ptasks are also useful to catch programming errors and can be a useful step on the way to utasks.

Basic Operations

MPU Control

A Memory Protection Array (MPA) is a set of regions to be loaded into the MPU on a task switch; there is an MPA for each task. A task's index is used to find its MPA in the memory protection table, mpt[indexsmx_TaskCreate() copies the current (parent) task’s MPA to the task being created. If ct is a ptask, it can change the task’s MPA via:

     smx_TaskSet(task, SMX_ST_MPA, tp);

where tp points to the MPA template for the task.

The foregoing is illustrated in Figure 3. In this figure, MPA0, 1, and 2 share template mpa_tmplta. Hence the three corresponding tasks share the same regions. They are thus most likely in the same partition. Note that MPA3 uses template mpa_tmpltb. Hence, the corresponding task is most likely in a separate region. The fifth task has not yet been created, nor has its MPA been loaded.

Figure 3: Templates, MPAs, and TCBs

There are as many slots in the MPA as dynamic slots in the MPU. Most slots are filled with static regions defined in the linker command file (a tedious process). However, some slots have pointers to an array of regions that are dynamically created at run time. These are discussed more in Part 4. The top MPU in-use slot, which has highest priority, is reserved for the task stack region. The task stack is dynamically created from the main heap when a task created or obtained from the stack pool when the task is dispatched. While the task is running, any updates to the MPU are also made to its MPA so it is not necessary to save the MPU contents during a task switch.

Creating static regions is a laborious process. For example, for a code region it is necessary to identify all functions needed by a particular partition or a particular task, including subroutines. Pragmas are inserted into the code to put all of these into a unique code section, for example:

#pragma default_function_attributes = @ ".ut1a_text"

void tm05_ut1a(void)

{

   smx_SemSignal(sbr1);

}

#pragma default_function_attributes =

Then a block is defined in the linker command file to hold this and related sections, for example:

define block ut1a_code with size = 1024, alignment = 1024 {ro section .ut1a_text, ro section .ut1a_rodata};

Regions are defined in the linker command file and blocks are placed in them, for example:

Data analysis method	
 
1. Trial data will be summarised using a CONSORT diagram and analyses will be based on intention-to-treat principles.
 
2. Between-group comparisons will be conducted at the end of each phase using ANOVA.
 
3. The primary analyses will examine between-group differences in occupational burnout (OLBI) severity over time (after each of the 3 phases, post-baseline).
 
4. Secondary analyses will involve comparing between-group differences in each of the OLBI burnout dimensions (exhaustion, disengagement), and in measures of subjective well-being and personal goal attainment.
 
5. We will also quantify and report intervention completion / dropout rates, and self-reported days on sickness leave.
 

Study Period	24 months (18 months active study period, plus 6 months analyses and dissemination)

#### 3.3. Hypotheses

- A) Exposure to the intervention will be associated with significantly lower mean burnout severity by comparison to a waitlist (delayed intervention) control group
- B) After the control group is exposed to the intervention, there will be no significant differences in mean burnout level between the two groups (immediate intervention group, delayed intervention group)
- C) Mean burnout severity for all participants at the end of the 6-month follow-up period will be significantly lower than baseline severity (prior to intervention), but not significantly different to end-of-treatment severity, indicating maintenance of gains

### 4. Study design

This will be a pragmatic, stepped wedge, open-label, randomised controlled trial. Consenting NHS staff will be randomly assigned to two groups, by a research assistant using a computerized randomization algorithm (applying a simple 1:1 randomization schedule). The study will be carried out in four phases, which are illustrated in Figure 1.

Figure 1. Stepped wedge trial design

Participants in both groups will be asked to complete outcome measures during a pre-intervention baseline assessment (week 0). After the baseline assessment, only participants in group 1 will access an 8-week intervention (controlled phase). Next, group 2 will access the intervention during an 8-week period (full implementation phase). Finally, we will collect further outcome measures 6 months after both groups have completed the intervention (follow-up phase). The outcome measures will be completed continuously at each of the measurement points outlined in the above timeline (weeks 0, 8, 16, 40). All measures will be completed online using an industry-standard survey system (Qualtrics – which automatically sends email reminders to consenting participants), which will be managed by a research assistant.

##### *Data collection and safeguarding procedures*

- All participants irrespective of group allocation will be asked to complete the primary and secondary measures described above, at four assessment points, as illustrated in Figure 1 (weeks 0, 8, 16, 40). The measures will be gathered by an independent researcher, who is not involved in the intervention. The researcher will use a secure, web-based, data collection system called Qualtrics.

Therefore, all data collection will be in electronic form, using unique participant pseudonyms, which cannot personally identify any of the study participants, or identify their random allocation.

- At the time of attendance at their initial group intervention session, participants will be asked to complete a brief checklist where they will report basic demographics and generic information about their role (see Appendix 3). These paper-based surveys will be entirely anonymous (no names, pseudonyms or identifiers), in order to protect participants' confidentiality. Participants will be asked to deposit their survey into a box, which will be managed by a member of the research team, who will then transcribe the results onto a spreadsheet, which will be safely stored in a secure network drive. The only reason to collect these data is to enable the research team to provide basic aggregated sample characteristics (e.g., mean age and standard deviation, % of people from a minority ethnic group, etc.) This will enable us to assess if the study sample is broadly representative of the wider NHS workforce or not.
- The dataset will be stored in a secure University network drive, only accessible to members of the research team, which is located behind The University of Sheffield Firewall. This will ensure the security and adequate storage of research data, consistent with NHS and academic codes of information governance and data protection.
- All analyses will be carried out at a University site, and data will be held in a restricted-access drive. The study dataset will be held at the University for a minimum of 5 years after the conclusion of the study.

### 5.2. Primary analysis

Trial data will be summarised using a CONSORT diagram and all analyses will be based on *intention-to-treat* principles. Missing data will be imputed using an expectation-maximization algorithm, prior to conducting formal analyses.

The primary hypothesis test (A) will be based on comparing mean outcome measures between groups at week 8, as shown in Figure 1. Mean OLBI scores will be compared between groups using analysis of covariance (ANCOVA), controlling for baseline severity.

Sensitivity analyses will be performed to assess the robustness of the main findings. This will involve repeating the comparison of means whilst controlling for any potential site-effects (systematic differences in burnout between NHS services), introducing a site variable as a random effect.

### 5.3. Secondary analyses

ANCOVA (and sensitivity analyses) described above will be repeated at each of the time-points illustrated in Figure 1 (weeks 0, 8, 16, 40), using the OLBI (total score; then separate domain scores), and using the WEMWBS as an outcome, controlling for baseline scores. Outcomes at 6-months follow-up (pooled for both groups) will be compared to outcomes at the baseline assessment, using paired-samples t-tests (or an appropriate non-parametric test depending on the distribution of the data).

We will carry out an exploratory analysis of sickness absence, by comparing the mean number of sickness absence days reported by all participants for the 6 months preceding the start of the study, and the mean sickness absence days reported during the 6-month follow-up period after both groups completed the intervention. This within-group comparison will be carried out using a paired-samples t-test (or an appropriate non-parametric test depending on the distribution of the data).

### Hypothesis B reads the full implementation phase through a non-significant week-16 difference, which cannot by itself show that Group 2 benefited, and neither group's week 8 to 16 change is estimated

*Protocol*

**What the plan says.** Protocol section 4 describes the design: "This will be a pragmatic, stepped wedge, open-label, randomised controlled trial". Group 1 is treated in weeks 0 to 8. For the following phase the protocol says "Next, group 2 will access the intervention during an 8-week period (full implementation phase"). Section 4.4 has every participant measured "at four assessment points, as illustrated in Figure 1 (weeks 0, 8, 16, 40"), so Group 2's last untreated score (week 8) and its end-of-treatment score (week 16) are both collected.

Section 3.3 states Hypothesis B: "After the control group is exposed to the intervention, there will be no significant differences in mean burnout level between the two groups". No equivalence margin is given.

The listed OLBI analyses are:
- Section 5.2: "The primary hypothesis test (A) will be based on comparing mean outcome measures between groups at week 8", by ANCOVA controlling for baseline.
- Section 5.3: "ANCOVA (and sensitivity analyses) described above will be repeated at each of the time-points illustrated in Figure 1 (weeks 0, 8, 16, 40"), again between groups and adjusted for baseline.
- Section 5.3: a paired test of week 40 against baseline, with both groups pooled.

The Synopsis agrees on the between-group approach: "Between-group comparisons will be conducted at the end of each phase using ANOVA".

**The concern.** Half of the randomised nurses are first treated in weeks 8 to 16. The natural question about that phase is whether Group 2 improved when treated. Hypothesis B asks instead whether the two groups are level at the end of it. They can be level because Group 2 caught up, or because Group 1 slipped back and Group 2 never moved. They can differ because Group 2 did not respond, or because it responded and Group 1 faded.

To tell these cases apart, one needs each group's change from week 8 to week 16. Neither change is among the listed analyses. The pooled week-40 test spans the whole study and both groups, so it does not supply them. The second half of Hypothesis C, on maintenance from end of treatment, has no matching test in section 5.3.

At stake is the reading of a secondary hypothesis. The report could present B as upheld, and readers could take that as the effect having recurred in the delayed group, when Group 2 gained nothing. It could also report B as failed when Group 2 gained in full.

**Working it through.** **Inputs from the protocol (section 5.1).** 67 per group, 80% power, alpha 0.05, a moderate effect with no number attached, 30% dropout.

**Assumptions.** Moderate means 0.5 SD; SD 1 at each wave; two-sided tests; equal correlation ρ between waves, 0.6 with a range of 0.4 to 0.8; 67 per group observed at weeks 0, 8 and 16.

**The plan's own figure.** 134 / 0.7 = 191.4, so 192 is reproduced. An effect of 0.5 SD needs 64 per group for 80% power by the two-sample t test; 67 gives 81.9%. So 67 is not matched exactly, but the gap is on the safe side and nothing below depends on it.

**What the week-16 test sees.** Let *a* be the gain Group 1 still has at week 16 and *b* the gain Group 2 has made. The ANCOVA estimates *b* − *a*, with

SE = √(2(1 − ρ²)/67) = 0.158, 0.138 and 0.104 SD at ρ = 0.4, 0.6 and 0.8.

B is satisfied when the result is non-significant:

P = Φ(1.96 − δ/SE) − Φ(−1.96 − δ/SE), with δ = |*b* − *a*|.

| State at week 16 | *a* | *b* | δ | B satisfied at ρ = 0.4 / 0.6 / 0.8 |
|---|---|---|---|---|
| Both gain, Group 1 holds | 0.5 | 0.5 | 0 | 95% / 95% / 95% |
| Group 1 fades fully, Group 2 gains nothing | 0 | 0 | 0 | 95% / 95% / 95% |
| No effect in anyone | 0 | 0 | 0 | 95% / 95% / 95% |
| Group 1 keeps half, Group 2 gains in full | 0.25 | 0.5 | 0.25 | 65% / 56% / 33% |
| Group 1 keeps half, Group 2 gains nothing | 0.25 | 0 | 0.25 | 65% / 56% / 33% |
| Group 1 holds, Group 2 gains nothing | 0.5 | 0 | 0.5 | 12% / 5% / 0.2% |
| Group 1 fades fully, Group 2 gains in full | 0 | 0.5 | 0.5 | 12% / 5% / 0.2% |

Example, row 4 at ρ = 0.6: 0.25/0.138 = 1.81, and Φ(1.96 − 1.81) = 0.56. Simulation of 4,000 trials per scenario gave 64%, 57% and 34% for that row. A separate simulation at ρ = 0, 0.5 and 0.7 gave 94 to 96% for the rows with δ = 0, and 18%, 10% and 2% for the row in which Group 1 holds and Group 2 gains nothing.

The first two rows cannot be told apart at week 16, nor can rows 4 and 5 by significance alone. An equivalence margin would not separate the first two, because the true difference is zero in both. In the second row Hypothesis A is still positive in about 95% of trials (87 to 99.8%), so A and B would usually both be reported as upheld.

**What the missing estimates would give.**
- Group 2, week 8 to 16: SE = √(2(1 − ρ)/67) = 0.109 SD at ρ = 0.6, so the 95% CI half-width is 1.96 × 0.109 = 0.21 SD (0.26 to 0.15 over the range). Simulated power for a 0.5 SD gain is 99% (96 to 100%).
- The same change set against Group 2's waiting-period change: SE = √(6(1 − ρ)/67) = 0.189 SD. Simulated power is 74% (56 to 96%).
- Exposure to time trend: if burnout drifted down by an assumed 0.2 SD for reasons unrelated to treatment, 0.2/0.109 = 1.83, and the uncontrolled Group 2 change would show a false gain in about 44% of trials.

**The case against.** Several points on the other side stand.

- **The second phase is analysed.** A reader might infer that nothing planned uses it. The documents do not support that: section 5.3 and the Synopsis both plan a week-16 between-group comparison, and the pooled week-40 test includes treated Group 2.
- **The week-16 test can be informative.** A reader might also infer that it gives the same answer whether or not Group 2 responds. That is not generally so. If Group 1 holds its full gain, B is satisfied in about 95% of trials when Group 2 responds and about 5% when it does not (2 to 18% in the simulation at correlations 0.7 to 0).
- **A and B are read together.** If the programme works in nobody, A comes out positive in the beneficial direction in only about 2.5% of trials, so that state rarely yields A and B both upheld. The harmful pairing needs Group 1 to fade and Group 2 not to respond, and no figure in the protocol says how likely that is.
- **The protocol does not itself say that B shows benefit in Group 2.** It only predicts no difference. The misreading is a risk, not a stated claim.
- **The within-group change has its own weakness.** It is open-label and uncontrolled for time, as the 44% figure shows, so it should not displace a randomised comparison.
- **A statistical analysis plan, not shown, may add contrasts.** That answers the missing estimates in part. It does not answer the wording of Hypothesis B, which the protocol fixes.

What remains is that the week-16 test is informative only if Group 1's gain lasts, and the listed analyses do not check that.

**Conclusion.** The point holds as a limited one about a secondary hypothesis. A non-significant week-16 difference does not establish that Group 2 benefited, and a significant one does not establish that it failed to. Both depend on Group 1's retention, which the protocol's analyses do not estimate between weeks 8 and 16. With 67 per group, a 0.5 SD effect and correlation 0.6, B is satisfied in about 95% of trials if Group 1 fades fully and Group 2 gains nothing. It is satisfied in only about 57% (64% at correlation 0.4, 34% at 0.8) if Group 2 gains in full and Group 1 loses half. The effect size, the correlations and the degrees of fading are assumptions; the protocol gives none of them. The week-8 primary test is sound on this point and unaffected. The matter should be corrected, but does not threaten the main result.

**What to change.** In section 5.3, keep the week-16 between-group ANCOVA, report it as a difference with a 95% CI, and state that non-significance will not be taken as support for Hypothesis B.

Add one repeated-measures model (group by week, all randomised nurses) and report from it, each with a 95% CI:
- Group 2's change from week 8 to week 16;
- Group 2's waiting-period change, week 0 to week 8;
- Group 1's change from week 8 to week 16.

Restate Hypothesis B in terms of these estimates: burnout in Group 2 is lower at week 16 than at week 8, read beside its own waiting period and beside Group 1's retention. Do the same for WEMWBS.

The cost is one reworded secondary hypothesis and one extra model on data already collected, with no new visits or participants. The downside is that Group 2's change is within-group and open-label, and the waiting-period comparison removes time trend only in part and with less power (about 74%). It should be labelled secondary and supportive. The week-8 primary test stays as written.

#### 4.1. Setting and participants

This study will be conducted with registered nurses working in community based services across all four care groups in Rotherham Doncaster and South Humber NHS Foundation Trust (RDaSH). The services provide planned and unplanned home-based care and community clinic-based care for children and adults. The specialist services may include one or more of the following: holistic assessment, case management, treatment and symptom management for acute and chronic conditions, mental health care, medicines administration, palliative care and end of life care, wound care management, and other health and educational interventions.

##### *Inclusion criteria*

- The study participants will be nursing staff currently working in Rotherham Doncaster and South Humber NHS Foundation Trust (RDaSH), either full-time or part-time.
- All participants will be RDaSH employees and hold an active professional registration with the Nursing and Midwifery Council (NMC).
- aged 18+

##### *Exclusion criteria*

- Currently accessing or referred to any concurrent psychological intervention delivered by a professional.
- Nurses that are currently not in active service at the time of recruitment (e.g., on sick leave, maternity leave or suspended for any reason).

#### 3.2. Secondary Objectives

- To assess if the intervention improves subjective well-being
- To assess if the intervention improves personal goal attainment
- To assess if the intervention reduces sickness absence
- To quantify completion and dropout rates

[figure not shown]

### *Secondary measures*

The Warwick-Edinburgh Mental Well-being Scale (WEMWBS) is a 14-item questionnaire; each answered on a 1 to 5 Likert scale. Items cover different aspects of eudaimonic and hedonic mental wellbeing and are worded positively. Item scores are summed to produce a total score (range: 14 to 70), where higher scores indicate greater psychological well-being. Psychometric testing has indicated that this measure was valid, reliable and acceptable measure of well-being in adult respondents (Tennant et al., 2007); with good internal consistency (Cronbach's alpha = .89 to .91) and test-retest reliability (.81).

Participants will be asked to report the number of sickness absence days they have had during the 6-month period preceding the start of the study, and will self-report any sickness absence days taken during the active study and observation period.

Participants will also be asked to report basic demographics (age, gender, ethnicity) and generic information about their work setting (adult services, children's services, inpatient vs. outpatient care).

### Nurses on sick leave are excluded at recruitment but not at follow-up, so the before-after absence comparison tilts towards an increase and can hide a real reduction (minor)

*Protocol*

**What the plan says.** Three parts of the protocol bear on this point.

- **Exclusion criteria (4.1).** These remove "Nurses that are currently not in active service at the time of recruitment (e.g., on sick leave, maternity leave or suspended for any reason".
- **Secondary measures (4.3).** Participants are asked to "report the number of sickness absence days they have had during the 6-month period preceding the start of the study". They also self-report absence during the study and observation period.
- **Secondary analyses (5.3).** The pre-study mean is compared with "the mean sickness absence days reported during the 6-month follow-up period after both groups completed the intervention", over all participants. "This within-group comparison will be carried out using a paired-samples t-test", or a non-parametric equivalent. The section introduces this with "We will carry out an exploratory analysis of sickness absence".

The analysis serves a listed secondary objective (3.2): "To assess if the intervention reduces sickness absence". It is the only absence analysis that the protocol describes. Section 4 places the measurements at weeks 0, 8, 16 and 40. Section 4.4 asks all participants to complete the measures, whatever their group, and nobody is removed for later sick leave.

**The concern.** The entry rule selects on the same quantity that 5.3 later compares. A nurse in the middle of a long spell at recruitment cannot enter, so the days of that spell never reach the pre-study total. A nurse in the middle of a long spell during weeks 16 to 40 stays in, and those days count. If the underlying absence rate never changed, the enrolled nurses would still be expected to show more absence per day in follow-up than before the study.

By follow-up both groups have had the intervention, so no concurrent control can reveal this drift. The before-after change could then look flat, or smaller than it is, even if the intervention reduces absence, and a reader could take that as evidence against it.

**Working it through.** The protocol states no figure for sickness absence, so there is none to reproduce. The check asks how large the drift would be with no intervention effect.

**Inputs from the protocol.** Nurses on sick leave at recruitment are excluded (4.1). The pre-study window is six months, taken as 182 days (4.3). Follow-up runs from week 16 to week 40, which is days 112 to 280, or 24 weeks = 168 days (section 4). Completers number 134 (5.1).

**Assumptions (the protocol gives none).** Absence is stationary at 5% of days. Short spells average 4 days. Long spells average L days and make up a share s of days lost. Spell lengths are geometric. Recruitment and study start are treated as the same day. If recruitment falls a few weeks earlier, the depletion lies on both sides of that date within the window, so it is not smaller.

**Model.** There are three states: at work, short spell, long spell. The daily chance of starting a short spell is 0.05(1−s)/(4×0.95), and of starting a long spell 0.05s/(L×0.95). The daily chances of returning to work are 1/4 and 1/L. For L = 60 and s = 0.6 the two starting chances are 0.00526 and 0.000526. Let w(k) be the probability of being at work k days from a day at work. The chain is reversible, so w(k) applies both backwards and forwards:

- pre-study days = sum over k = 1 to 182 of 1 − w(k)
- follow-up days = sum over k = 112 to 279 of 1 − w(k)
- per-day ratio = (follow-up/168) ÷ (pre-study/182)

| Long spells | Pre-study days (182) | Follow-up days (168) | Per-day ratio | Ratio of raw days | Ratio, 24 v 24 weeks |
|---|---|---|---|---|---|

define region ROM = mem:[from 0x00200000 to 0x002FFFFF];

place in ROM  {block t2a_code, ro section .tmplt, block ut1a_code, block ut2a_code, block ut2b_code};

Back in the code, a slot in the MPA is defined:

#pragma section = "ut1a_code"

MPA mpa_tmplt_ut1a =

{

...

   RGN(3 | RA("ut1a_code") | V, CODE | RSI("ut1a_code") | EN, "ut1a_code"),

...

};

All of this is done for one MPU region in one template – clearly a laborious process. Template macros (e.g. RGN()) are shown above that reduce the work and help to reduce errors. Because some of the statements are in the code and some are in the linker command file, the process is error prone. Not only that, it is very easy to leave out an obscure subroutine for a code region or variable for a data region, resulting in an annoying MMF during debug (a good reason to turn off MMFs during the early stages of debugging).

System Calls

ptasks can call all smx and system functions directly, but utasks cannot call them directly because they must execute in pmode. Instead, the SVC N instruction is used. For umode code, the xapi.h header file, which contains smx and system prototype functions, is replaced with the xapiu.h header file. The latter maps smx_ calls to smxu_ calls, which are shell functions that invoke SVC N, where N is the system call ID. However, restricted calls, which are prohibited for umode, generate Privilege Violation errors. Restricted calls can be made only by pcode. For example, smx_HeapInit() is not needed by utasks and could cause system harm, if called from malware, so there is no smxu_HeapInit(). A reasonable set of restricted calls is defined. However this set can be expanded or contracted, as necessary, for a specific application.

Figure 4: System Calls

Figure 4 illustrates the system call mechanisms for both utasks and ptasks. The SVC Handler uses N as an index through the SSR jump table to the smx System Service Routine (SSR). The SSR executes in pmode, then returns the result to the SVC Handler. The SVC Handler returns this result to the smxu shell function, which returns it to the utask. All of this detail is hidden from the caller, and it appears as if a normal function call were made. A system call that is not allowed in umode results in a branch to the Privilege Violation Error Manager (PVEM), which, in turn, calls the smx Error Manager (EM).

Note that an smx call from a ptask goes directly to an SSR, and there are no disallowed service calls.

The next part of this series will discuss partition problems including heap usage, function call APIs, interrupts, parent and child tasks, and task local storage. For more information see www.smxrtos.com/mpu.

Ralph Moore is President of Micro Digital. A graduate of Caltech, he has served many roles at Micro Digital since founding it in 1975. Currently, he is the lead architect and programmer for MPU-Plus, eheap, and smx.


[1] Link Service Routines are unique to smx. ISRs cannot make smx calls; they must invoke LSRs to do so. LSRs can make most smx calls but cannot wait. They operate at a higher priority than any task and provide a convenient method for deferred interrupt processing and to buffer peak interrupt loads.

[2] Parent and child tasks are discussed in Part 3.

[3] In rare cases, certain regions may be permanently assigned to top MPU slots and thus these slots do not appear in MPAs.

[4] Allowing permanent or temporary stacks for tasks is a unique feature of smx. Temporary stacks are used with one-shot tasks, which do not have infinite loops. Instead, they run once, stop, and release their stacks, thus permitting a few stacks to be shared among many one-shot tasks.

Previous Article
AAEON Releases Second Generation of Intel Xeon Scalable Processors

AAEON, an associate member of the Intel Internet of Things Solutions Alliance, celebrates the launch of the...

Next Article
Consolidate Your Ever-Growing Workload

Where consolidation becomes a challenge is when you want to retrofit into existing equipment. Swapping in n...